Ruthless landlords rip off £5.5m in rent scam

August 22, 2003

Unscrupulous landlords will wrongfully withhold more than £5.5 million of students' rent deposits this summer, according to a report published this week.

About 35,000 students will lose out, say the charities Shelter and Citizens Advice, which are launching a campaign to make landlords accountable.

Ben Jackson, director of external affairs at Shelter, said thousands of students would face financial difficulties this summer thanks to a few ruthless landlords, and many students would have problems raising money for new tenancies as a result.

"They are taking advantage of these young people and withholding their money without good reason," he said. "They are let down again when they realise that it will be extremely difficult to get their money back.

"The government must protect the people who are being cheated out of their money and listen to all those - including its own backbenchers - who support a tenancy deposit scheme. There is no excuse to let this rip-off continue."

The charities call for a national tenancy deposit scheme to protect a total of nearly £800 million of tenants' money that they say is held by landlords without any form of statutory regulation.

The report finds that one in five private tenants says they have had all or part of their deposit unreasonably withheld. The government's figures show that each year 1,000 tenants have difficulty in getting money back, with £20.1 million worth of deposits being wrongfully withheld.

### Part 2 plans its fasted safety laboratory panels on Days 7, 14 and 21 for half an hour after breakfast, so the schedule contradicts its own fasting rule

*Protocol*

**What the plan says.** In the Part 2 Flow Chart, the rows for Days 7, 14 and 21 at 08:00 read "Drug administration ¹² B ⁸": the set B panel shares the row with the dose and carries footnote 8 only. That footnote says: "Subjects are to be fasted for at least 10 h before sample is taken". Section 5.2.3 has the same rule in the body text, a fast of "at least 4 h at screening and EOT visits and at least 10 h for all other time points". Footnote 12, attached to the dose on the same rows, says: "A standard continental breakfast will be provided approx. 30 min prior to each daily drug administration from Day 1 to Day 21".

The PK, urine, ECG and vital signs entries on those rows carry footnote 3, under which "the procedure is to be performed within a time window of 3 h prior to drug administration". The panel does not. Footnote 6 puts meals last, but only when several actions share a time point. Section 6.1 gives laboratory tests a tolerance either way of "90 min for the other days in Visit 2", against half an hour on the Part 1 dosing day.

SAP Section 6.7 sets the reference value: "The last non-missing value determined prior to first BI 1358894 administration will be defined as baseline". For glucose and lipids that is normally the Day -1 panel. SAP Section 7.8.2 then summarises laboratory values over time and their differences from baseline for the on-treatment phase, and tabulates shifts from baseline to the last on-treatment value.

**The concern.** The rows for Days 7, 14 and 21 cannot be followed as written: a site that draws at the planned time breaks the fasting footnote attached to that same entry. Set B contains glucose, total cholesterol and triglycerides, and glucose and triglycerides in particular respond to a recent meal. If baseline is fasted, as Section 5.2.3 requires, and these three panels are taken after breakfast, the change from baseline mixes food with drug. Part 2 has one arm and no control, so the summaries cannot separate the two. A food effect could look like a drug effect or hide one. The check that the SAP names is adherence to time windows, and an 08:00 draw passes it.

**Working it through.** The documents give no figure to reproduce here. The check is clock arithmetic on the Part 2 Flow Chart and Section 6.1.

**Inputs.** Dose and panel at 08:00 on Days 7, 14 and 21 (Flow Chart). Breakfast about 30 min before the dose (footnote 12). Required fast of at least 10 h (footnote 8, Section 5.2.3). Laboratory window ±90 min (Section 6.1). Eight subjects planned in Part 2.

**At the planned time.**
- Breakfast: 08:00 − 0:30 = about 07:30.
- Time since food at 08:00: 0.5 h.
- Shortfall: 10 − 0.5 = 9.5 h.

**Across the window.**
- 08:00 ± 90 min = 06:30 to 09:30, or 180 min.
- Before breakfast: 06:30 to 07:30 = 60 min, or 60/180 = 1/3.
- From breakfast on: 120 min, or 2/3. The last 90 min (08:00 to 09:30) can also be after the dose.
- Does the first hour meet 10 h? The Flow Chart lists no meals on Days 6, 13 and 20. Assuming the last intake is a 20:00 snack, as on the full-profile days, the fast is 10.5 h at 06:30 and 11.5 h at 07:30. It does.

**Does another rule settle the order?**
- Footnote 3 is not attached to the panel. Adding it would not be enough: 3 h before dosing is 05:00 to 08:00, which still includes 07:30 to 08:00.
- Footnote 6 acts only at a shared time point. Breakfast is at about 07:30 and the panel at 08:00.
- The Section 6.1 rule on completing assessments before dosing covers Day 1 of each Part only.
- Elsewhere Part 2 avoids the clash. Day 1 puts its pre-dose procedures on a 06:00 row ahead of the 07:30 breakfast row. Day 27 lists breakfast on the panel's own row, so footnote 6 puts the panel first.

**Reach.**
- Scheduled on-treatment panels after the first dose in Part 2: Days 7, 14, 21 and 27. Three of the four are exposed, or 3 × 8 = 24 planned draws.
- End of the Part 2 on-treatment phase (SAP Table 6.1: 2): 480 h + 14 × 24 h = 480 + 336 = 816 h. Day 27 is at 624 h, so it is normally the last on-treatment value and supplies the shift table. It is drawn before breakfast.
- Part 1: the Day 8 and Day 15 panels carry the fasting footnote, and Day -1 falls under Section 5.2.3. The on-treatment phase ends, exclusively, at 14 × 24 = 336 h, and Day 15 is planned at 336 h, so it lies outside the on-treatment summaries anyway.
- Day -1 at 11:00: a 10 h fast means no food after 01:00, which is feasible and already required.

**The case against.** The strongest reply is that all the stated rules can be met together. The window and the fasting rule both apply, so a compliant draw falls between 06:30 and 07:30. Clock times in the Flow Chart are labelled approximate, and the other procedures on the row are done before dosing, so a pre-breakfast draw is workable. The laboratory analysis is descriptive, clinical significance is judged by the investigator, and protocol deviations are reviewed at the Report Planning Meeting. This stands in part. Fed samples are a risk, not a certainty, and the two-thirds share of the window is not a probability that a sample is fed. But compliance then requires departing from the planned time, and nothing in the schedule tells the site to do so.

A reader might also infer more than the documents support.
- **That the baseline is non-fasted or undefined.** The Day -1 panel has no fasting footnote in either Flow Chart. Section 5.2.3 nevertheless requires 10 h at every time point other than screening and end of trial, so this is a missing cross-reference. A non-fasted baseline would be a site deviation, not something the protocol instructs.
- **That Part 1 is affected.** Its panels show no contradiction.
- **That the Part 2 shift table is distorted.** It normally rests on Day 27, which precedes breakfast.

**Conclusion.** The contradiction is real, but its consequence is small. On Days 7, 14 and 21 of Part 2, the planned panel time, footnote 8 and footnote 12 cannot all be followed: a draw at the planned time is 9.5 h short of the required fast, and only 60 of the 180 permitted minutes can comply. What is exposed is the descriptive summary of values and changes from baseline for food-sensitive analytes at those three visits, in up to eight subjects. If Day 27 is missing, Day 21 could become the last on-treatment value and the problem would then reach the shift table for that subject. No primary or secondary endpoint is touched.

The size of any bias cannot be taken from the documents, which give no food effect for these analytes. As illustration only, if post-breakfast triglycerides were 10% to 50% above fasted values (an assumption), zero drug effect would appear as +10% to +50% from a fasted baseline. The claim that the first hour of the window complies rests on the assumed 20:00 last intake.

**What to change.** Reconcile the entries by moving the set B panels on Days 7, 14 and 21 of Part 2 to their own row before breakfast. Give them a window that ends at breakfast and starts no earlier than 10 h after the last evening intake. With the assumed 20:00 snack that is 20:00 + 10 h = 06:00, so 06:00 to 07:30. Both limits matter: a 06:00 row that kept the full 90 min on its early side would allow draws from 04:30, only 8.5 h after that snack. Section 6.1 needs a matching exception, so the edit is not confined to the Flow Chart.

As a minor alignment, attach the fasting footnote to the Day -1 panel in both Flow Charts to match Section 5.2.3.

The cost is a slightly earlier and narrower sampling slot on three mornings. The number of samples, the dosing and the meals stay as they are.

The campaign is supported by the National Union of Students, the Association of Residential Letting Agents, the Local Government Association and a number of consumer groups, as well as nearly 150 MPs. A select committee report also recommends the scheme be included in the forthcoming housing bill.

Verity Coyle, NUS vice-president for welfare, said the arbitrary holding back of students' deposits was unfair and was done with little accountability, adding to the students' financial pressures.

She said: "Run properly and with probity (a mandatory deposit scheme) can be of benefit to both the student and landlord."

Currently, the only way students and other tenants can get their money back is by issuing court proceedings.

Shelter and Citizens Advice say that many people simply write off the loss because this process is too costly, slow and daunting. For the tenants involved - especially those on low incomes - this can lead to hardship, debt and, in extreme cases, the prospect of homelessness.

David Harker, chief executive of the Citizens Advice Bureaux, said disputes over the return of deposits continued to cause major problems for its clients.

"Too many landlords treat rent deposits as their own money, instead of money handed to them in trust. Many do not even bother to give tenants a proper reason for failing to pay it back," he said.


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